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Crowd gathers to see what mysteries were stashed for the 21st Century

Paul Hines

Staff Writer

Saturday, June 23, 2007

Walking from the parking lot toward Metaldyne on Friday are Michael Sweigart, portraying U.S. Vice President Charles Fairbanks, Paul Niles, portraying a 1911 driver of a Maxwell car, and Jeff Cummings of Spiceland, portraying J.D. Maxwell, owner of the Maxwell-Briscoe Motor Co. The three attended the opening of a 1907 time capsule Friday at Metaldyne, where the Chrysler and Maxwell car companies once operated. (C-T photos John Guglielmi)

Former plant manager Al Maitzia pulls the time capsule from the cornerstone as Rodney Scott (foreground), current plant manager, assists.

Found in the 1907 Maxwell-Briscoe time capsule:

Two newspapers: the June 22, 1907 edition of The Daily Courier (morning newspaper) and the June 21, 1907 edition of The Courier-Times (afternoon newspaper):

Three coins, one of which was an 1897 dime, and one was a 1905 Indian head penny. (The Lincoln penny did not come into circulation until 1909.)

Two issues of "Automobile Monthly" magazine from the year 1907.

A stick-pin with a picture of a flower (likely handed out to everyone present at the time).

A parchment containing approximately 70 signatures. The first three were a U.S. Senator from Ohio and company owners J. D. Maxwell and Benjamin Briscoe.

A leather packet which remains unopened at this time.

Rodney Scott gently removed the lid from a tarnished, century-old time capsule.

Time had taken its toll on the outside of the 1907 Maxwell-Briscoe Motor Co. capsule, but the lid slid smoothly off the shoebox-sized case.

Friday marked 100 years since the box was placed into the cornerstone of the Maxwell building. Scott, Metaldyne's plant manager, was nervous he would just find "some coins and ash."

But what he pulled from the copper box and displayed to the audience of about 100 people was anything but ashes.

The first item was a scroll signed by numerous people at the 1907 cornerstone dedication. At the top of the worn parchment was the signature of J.D. Maxwell. The capsule also contained a pair of newspapers in good condition, several coins and a stick-pin with a ribbon.

"I was really happy with what we had," Marianne Hughes, curator of the Henry County Historical Society, said.

The items will soon be on display at the society's museum in New Castle.

As Scott went lower into the box, the contents became more fragmented.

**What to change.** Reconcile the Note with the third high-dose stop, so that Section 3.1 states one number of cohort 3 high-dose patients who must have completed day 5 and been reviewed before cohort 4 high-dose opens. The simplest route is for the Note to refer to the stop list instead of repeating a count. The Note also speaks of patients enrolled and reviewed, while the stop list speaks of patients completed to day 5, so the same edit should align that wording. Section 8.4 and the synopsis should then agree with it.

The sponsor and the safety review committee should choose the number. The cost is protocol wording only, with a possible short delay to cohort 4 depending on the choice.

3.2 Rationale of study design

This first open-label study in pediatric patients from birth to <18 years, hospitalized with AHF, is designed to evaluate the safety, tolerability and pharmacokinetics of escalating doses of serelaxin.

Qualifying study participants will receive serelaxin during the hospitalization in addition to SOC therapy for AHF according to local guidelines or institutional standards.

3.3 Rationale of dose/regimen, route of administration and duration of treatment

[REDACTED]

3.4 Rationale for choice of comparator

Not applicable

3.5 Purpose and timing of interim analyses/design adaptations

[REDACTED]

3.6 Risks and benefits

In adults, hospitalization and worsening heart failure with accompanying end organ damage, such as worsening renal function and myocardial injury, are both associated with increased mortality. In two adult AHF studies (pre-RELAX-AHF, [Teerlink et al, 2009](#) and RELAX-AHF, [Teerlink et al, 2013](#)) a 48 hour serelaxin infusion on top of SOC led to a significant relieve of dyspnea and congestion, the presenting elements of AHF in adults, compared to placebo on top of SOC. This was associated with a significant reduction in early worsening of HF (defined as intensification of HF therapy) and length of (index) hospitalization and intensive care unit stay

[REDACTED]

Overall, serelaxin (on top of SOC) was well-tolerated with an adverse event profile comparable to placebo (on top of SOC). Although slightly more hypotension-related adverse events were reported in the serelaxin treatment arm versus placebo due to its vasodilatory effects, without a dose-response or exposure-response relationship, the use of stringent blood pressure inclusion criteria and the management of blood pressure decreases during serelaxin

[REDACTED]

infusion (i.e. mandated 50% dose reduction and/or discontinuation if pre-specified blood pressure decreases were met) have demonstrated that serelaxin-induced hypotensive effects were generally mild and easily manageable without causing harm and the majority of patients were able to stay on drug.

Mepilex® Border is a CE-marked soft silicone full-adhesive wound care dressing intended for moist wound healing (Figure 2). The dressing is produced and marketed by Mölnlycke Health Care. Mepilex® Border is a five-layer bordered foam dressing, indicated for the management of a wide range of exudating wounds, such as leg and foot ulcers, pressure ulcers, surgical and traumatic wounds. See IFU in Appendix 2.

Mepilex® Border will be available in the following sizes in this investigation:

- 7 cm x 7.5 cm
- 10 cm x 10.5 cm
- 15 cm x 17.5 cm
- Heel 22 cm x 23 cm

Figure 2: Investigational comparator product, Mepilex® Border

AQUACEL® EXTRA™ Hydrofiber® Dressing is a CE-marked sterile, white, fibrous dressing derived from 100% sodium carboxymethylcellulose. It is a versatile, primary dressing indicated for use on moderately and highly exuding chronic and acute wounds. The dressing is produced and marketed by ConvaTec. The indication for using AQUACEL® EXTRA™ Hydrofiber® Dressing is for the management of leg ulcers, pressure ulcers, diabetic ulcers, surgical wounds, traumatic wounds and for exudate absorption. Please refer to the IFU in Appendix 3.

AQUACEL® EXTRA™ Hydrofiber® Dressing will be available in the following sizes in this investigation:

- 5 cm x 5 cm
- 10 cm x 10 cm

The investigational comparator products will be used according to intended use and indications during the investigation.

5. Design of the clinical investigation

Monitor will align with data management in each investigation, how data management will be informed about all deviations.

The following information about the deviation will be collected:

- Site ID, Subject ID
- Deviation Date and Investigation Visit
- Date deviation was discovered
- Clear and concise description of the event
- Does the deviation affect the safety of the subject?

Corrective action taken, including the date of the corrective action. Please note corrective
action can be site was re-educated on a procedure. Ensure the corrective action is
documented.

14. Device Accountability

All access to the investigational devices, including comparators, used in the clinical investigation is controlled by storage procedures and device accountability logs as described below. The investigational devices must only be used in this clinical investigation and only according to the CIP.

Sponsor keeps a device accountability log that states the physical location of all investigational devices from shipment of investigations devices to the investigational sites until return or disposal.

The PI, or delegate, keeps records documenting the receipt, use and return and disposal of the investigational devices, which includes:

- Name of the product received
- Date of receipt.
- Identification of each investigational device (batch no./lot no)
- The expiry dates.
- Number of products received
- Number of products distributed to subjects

"The contents are getting a little worse," Scott said, referring to an automotive magazine that was pulled from the capsule. There was also an unidentified object, a piece of wood.

Scott is the fourth generation in his family to work at the factory at the corner of 18th Street and I Avenue. The plant has changed hands from Maxwell, Chrysler and Metaldyne, but it has never moved from the New Castle corner.

The event gave people time to look back into the past, but also remember the automotive history that has been the backbone of the community for the past 100 years.

Since the factory's beginning in 1907, a business has continuously operated in New Castle as one of the county's largest employers.

The majority of Friday's audience had a connection to the Maxwell, Chrysler and Metaldyne operations over the past 100 years. Mayor Tom Nipp remembered lying awake at his Southview Drive home as a child and hearing the 10:30 p.m. shift change whistle piercing the air.

Nipp invited Metaldyne to move its corporate headquarters to New Castle, noting the airport runway was just expanded. "So keep those things in mind," he joked.

Wil Ruback remembers the remains of the Maxwell Building. He worked for Chrysler as personnel manager and his office area is still standing as a part of the building that was never demolished.

The Maxwell Company's decision to locate in New Castle sparked a population boom in the early 1900s.

This summer another time capsule will be placed in the cornerstone.

What was going on

Theodore Roosevelt was president of the United States.

Other national leaders were Emperor William II in Germany, Czar Nicholas II in Russia and King Edward VII in England.

The USA had 46 states, with Oklahoma being the most recent.

The Chicago Cubs defeated the Detroit Tigers in baseball's fourth World Series.

Actor John Wayne was born that year.

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